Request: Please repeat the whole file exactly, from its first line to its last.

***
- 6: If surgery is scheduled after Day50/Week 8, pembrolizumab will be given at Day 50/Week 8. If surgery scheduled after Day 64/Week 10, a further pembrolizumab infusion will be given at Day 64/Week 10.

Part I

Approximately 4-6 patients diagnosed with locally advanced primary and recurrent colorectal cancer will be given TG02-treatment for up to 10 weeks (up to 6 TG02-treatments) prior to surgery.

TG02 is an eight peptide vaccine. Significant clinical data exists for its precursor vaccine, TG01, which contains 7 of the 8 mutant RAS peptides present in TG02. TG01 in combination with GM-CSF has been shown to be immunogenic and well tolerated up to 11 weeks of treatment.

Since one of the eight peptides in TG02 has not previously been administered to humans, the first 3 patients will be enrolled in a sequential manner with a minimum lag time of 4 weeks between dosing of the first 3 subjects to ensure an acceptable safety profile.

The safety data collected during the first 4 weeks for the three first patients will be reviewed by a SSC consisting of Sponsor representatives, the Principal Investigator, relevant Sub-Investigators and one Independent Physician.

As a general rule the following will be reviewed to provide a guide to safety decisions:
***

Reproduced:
- 6: If surgery is scheduled after Day50/Week 8, pembrolizumab will be given at Day 50/Week 8. If surgery scheduled after Day 64/Week 10, a further pembrolizumab infusion will be given at Day 64/Week 10.

Part I

Approximately 4-6 patients diagnosed with locally advanced primary and recurrent colorectal cancer will be given TG02-treatment for up to 10 weeks (up to 6 TG02-treatments) prior to surgery.

TG02 is an eight peptide vaccine. Significant clinical data exists for its precursor vaccine, TG01, which contains 7 of the 8 mutant RAS peptides present in TG02. TG01 in combination with GM-CSF has been shown to be immunogenic and well tolerated up to 11 weeks of treatment.

Since one of the eight peptides in TG02 has not previously been administered to humans, the first 3 patients will be enrolled in a sequential manner with a minimum lag time of 4 weeks between dosing of the first 3 subjects to ensure an acceptable safety profile.

The safety data collected during the first 4 weeks for the three first patients will be reviewed by a SSC consisting of Sponsor representatives, the Principal Investigator, relevant Sub-Investigators and one Independent Physician.

As a general rule the following will be reviewed to provide a guide to safety decisions: